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Travails of An Aspiring Pro: Rebuilding

Posted by: Shannon Boffeli |July 16, 2012 11:48 PM
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Travails of An Aspiring Pro: Rebuilding

Written by: Ernie Watenpaugh

I don’t think there is anything more draining or more demanding then having to start over.  The last month has brought me an engineering degree, a move to the San Juans, some horrible and some mediocre mountain bike races, unemployment, and a whole lot of uncertainty.  Sleepless nights filled with doubt and ambiguity tend to drown out what really matters, and training only seems to wear you down instead of build you up.  

As I packed up the U-Haul to make the journey south, the Hewlett’s Gulch Fire northwest of Fort Collins was taking some of the trails that had given me a home these past few years. Then a couple weeks later, the High Park Fire above Fort Collins took the rest.  I was leaving the home that had carved me into the rider and man I am today, literally in ashes.

I was able to struggle under the weight of all those uncontrollable burdens, but it was a broken chain in a race in Angel Fire, NM that brought it all crashing down.  I was finally starting to come into some fitness reminiscent of my rookie season, fending off the whispers of the sophomore curse.   But a last lap chain explosion brought that momentum to a grinding halt.

A long lonesome drive home brought it all into perspective. I had become completely absorbed in the outcome, and was forgetting about the force that really propels those wheels. I moved back to the San Juans because I love those mountains.  I race mountain bikes because I love to ride my bike.  I have no control over the ruts and sidewall tearing rocks in the trail. All I can do is ease off the brakes and let the wheels take me where I need to go. 

I came into the third round of the Pro XCT last weekend feeling more relaxed then I have all season. The Colorado Springs course was a lightening fast, classic high desert course that was filled with rock ledges and quick punchy climbs.  Not an ideal course for me, but man was it a blast to ride.  Things got real interesting when a 30% chance of rain turned into a near flashflood an hour before the race.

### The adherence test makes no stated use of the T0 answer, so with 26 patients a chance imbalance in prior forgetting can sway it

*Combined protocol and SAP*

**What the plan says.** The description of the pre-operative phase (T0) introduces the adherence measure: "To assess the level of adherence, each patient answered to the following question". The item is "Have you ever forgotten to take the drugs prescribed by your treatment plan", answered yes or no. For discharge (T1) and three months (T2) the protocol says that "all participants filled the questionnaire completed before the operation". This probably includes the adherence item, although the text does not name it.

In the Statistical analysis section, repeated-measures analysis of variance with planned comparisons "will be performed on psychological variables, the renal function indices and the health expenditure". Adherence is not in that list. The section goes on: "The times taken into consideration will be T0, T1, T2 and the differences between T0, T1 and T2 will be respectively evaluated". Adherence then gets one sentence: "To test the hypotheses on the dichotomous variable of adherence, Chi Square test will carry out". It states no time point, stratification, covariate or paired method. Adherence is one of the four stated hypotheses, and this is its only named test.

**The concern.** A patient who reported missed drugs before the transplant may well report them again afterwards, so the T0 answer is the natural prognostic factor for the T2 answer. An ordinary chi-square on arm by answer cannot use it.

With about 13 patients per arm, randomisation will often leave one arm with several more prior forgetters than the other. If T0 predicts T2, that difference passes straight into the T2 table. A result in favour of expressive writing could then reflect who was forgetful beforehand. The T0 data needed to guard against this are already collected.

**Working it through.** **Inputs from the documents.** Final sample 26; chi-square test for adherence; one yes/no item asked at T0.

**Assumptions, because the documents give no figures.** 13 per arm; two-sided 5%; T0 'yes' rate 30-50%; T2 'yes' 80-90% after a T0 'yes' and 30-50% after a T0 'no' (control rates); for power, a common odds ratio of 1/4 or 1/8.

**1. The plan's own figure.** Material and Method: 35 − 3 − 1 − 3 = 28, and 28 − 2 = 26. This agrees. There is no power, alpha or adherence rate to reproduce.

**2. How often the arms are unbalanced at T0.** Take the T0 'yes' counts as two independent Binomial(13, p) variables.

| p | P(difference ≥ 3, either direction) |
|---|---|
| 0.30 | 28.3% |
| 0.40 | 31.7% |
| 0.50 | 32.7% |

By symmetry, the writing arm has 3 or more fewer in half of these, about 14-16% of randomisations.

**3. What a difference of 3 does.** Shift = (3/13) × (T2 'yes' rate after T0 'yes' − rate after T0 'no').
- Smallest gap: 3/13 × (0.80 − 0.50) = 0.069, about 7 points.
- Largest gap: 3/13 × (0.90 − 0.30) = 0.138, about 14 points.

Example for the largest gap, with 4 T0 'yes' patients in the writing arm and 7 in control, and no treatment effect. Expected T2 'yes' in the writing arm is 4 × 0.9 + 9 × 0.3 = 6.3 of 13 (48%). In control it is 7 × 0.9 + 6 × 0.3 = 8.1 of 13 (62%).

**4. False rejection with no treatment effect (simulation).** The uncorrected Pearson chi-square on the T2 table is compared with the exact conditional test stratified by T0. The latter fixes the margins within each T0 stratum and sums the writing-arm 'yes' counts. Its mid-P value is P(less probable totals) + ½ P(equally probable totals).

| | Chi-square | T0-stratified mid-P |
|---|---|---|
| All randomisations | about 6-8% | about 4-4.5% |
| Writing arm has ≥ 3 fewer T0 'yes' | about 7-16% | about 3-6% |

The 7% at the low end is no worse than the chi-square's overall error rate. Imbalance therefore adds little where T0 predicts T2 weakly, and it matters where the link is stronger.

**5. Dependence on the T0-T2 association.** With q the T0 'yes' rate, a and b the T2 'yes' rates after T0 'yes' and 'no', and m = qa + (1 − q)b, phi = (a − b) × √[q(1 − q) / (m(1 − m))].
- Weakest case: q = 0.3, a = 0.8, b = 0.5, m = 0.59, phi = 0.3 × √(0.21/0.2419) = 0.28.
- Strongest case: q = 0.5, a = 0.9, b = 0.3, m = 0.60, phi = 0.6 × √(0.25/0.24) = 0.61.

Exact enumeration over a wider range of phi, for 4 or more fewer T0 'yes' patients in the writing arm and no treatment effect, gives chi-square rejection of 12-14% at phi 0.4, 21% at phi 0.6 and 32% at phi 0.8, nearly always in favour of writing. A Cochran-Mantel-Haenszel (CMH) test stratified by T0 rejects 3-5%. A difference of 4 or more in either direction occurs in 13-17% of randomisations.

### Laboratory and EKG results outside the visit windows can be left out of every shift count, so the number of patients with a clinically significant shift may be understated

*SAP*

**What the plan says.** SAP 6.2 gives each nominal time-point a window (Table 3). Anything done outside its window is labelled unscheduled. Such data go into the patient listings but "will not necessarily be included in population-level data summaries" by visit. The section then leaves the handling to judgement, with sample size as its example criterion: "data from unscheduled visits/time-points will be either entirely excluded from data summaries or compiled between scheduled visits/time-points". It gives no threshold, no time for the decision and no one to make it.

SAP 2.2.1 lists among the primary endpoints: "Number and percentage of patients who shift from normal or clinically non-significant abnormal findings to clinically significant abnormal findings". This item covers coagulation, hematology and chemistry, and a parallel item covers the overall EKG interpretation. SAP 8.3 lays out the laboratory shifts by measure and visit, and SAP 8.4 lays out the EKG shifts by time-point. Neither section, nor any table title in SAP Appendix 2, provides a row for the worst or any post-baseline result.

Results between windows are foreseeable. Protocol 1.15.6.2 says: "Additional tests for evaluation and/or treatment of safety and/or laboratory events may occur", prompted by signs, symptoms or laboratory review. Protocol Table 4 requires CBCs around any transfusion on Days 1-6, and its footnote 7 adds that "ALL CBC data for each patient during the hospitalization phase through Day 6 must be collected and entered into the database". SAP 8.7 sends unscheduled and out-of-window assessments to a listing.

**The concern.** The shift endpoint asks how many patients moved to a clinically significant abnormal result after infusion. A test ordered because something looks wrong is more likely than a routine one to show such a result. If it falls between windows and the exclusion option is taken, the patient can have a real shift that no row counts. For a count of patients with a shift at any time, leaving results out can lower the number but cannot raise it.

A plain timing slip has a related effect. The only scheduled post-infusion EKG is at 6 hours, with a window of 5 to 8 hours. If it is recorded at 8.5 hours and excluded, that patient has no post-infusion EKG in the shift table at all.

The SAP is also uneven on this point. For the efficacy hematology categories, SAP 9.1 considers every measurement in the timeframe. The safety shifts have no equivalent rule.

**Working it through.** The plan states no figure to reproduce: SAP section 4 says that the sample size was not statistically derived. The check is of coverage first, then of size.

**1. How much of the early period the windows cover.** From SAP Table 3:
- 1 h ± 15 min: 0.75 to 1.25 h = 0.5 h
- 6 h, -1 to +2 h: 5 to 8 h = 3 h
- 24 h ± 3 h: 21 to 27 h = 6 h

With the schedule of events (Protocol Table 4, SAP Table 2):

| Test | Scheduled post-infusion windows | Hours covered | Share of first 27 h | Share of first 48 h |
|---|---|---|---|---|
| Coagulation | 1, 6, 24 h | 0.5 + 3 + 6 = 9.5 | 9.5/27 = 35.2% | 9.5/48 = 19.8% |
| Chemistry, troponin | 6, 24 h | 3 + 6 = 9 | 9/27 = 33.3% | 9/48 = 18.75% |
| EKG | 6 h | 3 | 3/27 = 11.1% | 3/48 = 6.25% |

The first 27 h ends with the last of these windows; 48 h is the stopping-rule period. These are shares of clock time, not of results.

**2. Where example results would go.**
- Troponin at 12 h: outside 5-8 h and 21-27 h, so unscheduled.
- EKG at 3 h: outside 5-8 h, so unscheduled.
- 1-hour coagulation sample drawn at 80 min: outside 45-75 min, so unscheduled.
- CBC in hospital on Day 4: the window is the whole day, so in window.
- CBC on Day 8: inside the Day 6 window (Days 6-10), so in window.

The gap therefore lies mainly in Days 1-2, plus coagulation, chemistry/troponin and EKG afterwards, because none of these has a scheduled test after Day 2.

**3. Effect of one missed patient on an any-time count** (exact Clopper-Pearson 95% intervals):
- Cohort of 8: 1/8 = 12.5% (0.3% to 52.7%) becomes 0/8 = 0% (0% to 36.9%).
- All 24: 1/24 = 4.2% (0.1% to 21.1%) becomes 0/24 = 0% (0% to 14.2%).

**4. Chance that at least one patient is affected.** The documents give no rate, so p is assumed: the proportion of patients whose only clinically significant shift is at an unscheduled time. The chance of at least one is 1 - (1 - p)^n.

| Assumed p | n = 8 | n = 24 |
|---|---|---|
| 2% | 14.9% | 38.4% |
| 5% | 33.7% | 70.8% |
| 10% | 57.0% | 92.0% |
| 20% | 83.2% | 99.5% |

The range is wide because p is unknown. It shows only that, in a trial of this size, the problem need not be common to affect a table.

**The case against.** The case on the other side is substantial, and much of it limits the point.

Once again I was faced with a back end starting position, which meant a quick start was going to be critical. I pulled off one of my best starts ever on the dirt running track that comprised the start/finish, but quickly got my wings clipped in a bottleneck when the race went through a tight gate going on to the real course.  My legs would not disappoint as I picked off pros one by one coming off near dead last to finish 31st in a 60 plus field.  The numbers are not that impressive, but I was happy with my speed.  Even more important, I had a lot of fun. 

These are trying times for a lot of people and I am no exception.  There is something that sets me apart though.  I am one of the few people that get to chase their dreams.  I get to race my bike all over the country, riding the best trails in the world.  Stop in to see old friends when I have the chance, and even make some new friends along the way.  I feel like the luckiest man in the world, it’s just hard to keep it all in perspective.

I would like to thank Tokyo Joe’s, Slipnot Traction, Larry Young at Trek Bikes, Box Canyon Bikes, and Gale Bernhardt for all the support.  You can also follow me on Twitter @earnestbuck.

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